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Public Order and Private Payments: Paying for Police Services at Events


  • Nyberg, Sten

    () (Dept. of Economics, Stockholm University)

  • Priks, Mikael

    () (Dept. of Economics, Stockholm University)


Should organizers of events, such as sport games or concerts, share the costs of maintaining public order in connection to the events? This question has been hotly debated in many countries, especially in connection to soccer hooliganism. Critics argue that organizers should do more to combat unruly behavior, which has significant external effects. The incentive to do so may be muted by the possibility of free riding on the police. We model how co-payments can address the under-provision of security on the part of organizers. However, it has been claimed that co-payments can backfire and lead financially constrained organizers to instead provide less, not more, security. We analyze under which circumstances this may be true. Finally, we exploit a natural experiment from the Swedish soccer league where police payments were introduced for some clubs only. The results are in line with the implications of the model.

Suggested Citation

  • Nyberg, Sten & Priks, Mikael, 2014. "Public Order and Private Payments: Paying for Police Services at Events," Research Papers in Economics 2014:3, Stockholm University, Department of Economics.
  • Handle: RePEc:hhs:sunrpe:2014_0003

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    References listed on IDEAS

    1. Scott E. Atkinson & Linda R. Stanley & John Tschirhart, 1988. "Revenue Sharing as an Incentive in an Agency Problem: An example from the National Football League," RAND Journal of Economics, The RAND Corporation, vol. 19(1), pages 27-43, Spring.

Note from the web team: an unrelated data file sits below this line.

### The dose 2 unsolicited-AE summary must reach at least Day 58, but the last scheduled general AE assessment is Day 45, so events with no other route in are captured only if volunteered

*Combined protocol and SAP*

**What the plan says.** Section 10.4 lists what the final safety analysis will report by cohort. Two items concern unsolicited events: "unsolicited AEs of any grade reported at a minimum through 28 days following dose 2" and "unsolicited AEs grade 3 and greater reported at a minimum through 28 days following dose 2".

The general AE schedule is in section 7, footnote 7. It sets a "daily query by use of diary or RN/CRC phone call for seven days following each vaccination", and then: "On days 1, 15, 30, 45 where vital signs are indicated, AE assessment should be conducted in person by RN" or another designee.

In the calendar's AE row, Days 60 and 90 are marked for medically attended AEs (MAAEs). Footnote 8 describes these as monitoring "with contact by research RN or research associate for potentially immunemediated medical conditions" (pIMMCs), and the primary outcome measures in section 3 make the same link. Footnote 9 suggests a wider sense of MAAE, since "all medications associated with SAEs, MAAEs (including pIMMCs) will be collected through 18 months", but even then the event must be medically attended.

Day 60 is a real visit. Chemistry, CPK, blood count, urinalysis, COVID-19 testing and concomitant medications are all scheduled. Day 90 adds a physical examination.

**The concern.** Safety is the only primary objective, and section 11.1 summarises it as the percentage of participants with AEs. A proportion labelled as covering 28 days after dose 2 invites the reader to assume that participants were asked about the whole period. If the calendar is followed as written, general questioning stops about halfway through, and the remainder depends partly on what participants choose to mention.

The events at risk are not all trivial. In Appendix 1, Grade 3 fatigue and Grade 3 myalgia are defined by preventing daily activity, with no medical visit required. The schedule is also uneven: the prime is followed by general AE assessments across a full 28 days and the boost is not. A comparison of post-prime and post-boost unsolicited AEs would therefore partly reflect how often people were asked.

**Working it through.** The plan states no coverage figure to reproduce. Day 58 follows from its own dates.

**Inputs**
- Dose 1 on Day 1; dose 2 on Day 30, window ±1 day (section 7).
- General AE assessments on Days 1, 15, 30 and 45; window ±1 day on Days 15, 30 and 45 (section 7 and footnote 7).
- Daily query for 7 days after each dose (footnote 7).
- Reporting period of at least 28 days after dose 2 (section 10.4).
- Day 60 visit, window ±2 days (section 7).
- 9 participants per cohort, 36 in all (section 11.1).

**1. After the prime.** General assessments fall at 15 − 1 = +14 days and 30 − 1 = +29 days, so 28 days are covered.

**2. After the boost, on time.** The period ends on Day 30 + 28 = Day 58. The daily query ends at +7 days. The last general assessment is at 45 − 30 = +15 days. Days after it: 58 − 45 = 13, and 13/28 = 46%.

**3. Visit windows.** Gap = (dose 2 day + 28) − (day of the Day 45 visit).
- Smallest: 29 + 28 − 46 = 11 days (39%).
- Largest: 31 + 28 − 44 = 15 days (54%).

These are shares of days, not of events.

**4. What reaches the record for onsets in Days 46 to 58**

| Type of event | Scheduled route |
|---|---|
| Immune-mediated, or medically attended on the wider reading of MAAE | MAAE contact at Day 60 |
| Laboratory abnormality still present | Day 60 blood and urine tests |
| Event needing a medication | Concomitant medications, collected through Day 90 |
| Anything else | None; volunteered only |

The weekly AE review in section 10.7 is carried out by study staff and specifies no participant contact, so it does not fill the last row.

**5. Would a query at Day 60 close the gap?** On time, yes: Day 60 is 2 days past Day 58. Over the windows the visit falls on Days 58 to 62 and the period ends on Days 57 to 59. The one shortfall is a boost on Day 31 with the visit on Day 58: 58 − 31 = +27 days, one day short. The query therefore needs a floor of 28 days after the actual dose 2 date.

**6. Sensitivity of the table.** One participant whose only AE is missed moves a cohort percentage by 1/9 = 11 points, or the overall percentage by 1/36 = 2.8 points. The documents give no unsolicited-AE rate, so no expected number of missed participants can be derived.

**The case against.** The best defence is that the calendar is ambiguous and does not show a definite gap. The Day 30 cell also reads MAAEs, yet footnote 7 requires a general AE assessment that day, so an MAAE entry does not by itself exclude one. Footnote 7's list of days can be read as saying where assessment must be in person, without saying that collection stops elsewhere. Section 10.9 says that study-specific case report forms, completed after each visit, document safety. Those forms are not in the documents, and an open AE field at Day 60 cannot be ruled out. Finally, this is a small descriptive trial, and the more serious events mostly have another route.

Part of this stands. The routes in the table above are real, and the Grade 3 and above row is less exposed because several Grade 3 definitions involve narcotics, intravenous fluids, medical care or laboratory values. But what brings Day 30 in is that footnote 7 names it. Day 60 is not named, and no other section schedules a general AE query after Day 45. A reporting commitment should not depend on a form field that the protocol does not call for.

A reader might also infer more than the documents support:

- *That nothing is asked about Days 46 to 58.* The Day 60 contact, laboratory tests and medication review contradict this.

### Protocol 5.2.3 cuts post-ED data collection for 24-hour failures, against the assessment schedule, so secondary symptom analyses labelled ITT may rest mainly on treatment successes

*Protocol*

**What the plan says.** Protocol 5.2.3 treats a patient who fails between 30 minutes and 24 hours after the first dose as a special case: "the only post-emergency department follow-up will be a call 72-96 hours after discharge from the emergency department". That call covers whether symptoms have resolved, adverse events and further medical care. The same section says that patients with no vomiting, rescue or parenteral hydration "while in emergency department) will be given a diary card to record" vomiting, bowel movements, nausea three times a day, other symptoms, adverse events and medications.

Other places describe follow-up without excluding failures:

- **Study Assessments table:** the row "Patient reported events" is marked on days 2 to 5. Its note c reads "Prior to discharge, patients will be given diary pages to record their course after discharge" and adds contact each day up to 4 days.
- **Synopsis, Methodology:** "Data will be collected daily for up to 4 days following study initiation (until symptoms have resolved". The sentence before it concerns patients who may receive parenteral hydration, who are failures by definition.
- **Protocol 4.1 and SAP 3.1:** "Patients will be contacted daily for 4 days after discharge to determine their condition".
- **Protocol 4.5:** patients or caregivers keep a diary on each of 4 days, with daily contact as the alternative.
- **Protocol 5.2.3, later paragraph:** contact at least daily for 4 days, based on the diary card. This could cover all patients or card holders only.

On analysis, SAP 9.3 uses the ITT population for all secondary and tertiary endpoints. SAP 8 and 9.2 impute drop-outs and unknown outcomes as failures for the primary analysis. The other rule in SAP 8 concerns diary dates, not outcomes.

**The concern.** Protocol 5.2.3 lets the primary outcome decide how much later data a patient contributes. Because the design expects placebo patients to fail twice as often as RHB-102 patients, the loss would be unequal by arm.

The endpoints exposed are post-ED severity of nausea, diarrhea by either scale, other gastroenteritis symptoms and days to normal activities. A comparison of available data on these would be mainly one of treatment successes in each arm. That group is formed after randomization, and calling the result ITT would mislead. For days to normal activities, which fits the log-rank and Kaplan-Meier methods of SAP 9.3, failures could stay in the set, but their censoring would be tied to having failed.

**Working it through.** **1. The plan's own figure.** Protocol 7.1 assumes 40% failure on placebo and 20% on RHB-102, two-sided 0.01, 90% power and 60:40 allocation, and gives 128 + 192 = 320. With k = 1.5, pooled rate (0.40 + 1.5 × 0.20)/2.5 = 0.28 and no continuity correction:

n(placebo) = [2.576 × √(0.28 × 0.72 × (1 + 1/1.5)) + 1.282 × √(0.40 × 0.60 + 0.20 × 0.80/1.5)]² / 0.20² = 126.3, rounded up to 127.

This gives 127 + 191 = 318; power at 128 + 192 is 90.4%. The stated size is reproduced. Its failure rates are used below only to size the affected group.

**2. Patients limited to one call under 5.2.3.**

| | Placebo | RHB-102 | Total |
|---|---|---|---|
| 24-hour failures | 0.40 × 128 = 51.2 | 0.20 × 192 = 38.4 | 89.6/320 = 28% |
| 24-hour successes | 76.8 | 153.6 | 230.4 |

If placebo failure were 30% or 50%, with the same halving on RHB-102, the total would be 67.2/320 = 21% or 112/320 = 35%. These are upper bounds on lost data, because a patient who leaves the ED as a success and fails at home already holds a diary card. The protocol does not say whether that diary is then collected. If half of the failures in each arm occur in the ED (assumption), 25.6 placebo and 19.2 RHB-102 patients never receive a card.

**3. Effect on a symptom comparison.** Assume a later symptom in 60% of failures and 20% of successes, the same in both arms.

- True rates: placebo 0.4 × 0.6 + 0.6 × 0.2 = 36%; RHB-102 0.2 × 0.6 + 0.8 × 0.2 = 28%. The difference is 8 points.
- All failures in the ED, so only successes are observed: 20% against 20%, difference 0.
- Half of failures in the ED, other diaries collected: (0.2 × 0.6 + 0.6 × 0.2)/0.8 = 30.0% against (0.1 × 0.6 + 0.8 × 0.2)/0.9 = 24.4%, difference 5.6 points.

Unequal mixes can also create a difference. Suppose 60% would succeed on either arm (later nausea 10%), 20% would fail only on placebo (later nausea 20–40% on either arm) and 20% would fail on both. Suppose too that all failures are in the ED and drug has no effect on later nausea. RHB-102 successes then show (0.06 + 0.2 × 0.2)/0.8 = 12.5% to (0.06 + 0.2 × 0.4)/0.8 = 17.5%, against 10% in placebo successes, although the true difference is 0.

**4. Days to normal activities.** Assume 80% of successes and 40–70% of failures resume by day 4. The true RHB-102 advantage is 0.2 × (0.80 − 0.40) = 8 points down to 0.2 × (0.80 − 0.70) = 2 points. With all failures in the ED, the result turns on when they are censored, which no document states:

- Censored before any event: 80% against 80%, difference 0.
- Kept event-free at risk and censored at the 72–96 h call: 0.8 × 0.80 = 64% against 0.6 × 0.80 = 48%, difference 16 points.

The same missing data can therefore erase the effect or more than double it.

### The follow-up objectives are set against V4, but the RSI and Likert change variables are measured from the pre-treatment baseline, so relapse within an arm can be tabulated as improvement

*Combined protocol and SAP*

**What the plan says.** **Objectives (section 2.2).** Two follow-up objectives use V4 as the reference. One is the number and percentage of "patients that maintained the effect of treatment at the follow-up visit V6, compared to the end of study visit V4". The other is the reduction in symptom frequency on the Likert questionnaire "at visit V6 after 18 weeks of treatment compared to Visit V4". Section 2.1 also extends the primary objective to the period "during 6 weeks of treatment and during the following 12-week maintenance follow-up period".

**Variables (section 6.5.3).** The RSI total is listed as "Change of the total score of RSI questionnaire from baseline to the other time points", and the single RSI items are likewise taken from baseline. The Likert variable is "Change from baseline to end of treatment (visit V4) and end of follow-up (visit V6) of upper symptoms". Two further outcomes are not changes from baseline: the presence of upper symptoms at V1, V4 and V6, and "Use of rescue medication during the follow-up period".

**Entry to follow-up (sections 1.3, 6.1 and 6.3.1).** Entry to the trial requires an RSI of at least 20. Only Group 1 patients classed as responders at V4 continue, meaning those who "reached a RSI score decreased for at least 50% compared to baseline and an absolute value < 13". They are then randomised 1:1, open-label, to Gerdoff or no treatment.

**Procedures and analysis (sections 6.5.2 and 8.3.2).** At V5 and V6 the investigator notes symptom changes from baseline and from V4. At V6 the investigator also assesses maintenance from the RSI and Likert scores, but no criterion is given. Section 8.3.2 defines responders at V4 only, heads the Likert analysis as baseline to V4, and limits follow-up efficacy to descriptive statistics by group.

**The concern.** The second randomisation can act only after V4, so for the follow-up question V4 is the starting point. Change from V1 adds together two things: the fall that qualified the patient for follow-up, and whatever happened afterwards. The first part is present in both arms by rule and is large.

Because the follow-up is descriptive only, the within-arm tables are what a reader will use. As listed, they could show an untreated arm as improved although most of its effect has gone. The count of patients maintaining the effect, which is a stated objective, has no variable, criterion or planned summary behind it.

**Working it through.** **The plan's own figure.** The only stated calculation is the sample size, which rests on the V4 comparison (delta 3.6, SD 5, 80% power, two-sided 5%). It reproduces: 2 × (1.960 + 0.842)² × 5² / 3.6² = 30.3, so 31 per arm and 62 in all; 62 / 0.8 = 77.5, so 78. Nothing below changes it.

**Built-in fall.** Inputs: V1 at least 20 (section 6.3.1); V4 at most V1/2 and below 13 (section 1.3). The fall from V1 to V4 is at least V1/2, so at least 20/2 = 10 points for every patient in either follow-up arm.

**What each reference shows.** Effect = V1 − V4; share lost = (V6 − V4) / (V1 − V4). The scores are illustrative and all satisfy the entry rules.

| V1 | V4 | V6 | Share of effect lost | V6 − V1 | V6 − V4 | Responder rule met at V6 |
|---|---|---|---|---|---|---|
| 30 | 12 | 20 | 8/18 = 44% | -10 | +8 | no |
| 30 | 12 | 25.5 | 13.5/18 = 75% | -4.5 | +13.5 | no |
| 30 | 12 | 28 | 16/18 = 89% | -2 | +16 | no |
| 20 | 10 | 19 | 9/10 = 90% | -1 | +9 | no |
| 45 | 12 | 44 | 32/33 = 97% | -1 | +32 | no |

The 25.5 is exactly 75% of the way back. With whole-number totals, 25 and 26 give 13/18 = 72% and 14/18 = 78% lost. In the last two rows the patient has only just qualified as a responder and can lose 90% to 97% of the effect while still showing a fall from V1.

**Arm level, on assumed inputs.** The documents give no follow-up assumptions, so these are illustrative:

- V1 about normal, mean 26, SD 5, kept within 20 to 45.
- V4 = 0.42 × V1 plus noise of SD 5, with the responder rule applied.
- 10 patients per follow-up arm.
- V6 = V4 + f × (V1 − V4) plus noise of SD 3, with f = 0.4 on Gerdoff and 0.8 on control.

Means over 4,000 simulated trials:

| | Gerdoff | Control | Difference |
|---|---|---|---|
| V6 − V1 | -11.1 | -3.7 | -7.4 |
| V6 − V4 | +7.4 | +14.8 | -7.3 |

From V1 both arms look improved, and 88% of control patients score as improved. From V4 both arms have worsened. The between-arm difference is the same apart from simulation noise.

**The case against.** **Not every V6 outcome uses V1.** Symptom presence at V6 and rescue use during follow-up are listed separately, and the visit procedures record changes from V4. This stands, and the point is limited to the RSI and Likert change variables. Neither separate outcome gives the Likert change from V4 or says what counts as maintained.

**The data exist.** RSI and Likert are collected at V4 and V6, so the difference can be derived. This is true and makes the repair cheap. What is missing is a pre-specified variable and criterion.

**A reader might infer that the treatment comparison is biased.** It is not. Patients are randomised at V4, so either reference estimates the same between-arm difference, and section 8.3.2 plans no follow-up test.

2. Olivier Marie, 2016. "Police and thieves in the stadium: measuring the (multiple) effects of football matches on crime," Journal of the Royal Statistical Society Series A, Royal Statistical Society, vol. 179(1), pages 273-292, January.
    3. Mikael Priks, 2014. "Do Surveillance Cameras Affect Unruly Behavior? A Close Look at Grandstands," Scandinavian Journal of Economics, Wiley Blackwell, vol. 116(4), pages 1160-1179, October.
    4. Poutvaara, Panu & Priks, Mikael, 2009. "The effect of police intelligence on group violence: Evidence from reassignments in Sweden," Journal of Public Economics, Elsevier, vol. 93(3-4), pages 403-411, April.
    5. George J. Stigler, 1974. "The Optimum Enforcement of Laws," NBER Chapters,in: Essays in the Economics of Crime and Punishment, pages 55-67 National Bureau of Economic Research, Inc.
    6. Steven Shavell & A. Mitchell Polinsky, 2000. "The Economic Theory of Public Enforcement of Law," Journal of Economic Literature, American Economic Association, vol. 38(1), pages 45-76, March.
    7. Andrew Zimbalist, 2003. "Sport as Business," Oxford Review of Economic Policy, Oxford University Press, vol. 19(4), pages 503-511, Winter.
    8. Mikael Priks, 2013. "Singin' in the Rain: A Study of Social Pressure on the Soccer Field," CESifo Working Paper Series 4481, CESifo Group Munich.
    9. Pedro Garcia-del-Barrio & Stefan Szymanski, 2009. "Goal! Profit Maximization Versus Win Maximization in Soccer," Review of Industrial Organization, Springer;The Industrial Organization Society, vol. 34(1), pages 45-68, February.
    10. Sloane, Peter J, 1971. "The Economics of Professional Football: The Football Club as a Utility Maximiser," Scottish Journal of Political Economy, Scottish Economic Society, vol. 18(2), pages 121-146, June.
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    More about this item


    Public order; private security; public events; co-payments for police; free-riding; externality; hooliganism; natural experiment;

    JEL classification:

    • H23 - Public Economics - - Taxation, Subsidies, and Revenue - - - Externalities; Redistributive Effects; Environmental Taxes and Subsidies
    • H49 - Public Economics - - Publicly Provided Goods - - - Other
    • K42 - Law and Economics - - Legal Procedure, the Legal System, and Illegal Behavior - - - Illegal Behavior and the Enforcement of Law
    • L83 - Industrial Organization - - Industry Studies: Services - - - Sports; Gambling; Restaurants; Recreation; Tourism

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